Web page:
But, I digress. Where was I? Right. My obsession with success. So, I used to believe that being successful meant living the labels. I wanted to be a big-shot SURGEON. A brilliant ATTORNEY. A WORLD CHAMPION DANCER. I was absolutely terrified of living an “ordinary” life… You know… working a mundane 9am-5pm desk job under a boss I secretly hate (okay, trite example, but you get the point, right?). Or never having achieved anything “noteworthy”, from the outsider’s perspective, in life. I had this one high school teacher– Mr. Schaal. He taught human biology, a class notorious for being an “easy-A”. I took that class my senior year of high school. Learned little to nothing, though I did have the chance to dissect a frog and cow eyeball, which was pretty gnarly. Anyway, Mr. Schaal was Stanford alumnus. I always wondered why in the living hell he would choose to be a high school human biology teacher, after having graduated from one of the most prestigious universities in the world. I thought to myself… what a waste. He could have been anything. Why this? I used to pity Mr. Schaal. I couldn’t fathom why someone with such a bright future ahead of him would throw it all away to teach unmotivated, delinquent high schoolers.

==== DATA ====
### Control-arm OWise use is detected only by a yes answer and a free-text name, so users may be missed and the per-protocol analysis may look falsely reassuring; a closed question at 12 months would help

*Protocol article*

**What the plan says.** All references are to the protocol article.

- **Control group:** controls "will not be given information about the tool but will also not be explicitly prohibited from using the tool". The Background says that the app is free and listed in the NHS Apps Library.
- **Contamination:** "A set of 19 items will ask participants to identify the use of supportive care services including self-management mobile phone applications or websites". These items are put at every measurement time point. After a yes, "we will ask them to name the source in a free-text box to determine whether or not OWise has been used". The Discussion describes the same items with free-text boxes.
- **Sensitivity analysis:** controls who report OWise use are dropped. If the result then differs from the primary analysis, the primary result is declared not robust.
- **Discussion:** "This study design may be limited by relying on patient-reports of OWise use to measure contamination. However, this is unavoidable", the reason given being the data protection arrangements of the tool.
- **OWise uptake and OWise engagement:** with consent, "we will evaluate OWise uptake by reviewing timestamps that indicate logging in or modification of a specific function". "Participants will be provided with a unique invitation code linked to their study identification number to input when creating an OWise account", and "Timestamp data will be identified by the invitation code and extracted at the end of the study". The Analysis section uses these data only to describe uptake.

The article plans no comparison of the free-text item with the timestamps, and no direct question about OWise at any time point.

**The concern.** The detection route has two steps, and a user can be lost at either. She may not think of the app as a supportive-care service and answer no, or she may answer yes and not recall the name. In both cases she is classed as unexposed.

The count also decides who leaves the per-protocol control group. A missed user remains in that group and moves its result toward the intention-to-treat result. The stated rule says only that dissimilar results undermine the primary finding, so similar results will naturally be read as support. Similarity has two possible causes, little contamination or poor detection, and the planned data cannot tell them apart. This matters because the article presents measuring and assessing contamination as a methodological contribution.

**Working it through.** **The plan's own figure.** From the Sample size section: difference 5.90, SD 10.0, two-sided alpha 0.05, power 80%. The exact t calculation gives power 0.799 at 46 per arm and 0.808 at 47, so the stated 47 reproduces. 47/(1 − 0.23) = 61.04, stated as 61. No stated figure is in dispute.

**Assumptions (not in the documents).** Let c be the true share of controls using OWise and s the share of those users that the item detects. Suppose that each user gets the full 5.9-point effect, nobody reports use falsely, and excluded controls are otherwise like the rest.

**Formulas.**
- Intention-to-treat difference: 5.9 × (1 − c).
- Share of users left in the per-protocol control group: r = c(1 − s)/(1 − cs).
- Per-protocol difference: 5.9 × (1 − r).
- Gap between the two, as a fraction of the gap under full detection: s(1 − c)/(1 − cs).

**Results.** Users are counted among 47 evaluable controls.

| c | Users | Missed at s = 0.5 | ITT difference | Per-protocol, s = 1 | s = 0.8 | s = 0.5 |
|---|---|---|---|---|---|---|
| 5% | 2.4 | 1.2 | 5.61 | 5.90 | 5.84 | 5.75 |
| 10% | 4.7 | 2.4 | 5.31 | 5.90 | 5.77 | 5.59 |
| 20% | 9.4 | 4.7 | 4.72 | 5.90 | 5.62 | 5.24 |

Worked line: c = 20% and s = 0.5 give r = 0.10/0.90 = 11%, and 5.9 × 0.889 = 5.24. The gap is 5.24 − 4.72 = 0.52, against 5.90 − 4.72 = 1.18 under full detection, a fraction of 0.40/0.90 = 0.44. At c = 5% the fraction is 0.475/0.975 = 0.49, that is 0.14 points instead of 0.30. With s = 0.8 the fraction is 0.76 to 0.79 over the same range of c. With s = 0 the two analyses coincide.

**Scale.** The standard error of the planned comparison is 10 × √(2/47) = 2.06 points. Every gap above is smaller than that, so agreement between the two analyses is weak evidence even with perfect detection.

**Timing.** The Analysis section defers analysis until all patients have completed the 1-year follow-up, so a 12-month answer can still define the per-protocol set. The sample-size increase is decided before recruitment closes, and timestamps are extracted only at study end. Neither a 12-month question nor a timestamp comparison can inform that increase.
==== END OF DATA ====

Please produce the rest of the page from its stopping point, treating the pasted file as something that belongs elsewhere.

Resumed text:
Now, I look back on my previous worldview, and I realize that I was the one in the wrong. I had no right to judge Mr. Schaal based on what little I knew of him. Perhaps he had, out of his own volition, chosen the so-called “ordinary” life over one of ambition and immense career success. He had a roof over his head and food on the table. He had a wife and two young children. An easygoing job. A twin brother with family of his own. Two loving parents. Believe it or not, Belicia, but for some people, that is enough. Some people don’t need to do something great or leave a lasting mark in this world, to feel great. If he’s happy, that’s all that matters.

It’s interesting. There was nothing particularly noteworthy about the events of my morning… but still. There was something special about the normalcy of it all. Merely spending time with my brother, relishing in the moment, basking in all the beautiful memories conjured and feeling immense gratitude for all I had in my life– that was meaning in itself. I don’t need to live up to society’s definition of success to find my own fulfillment. I don’t need external validation from others to make myself feel worthy.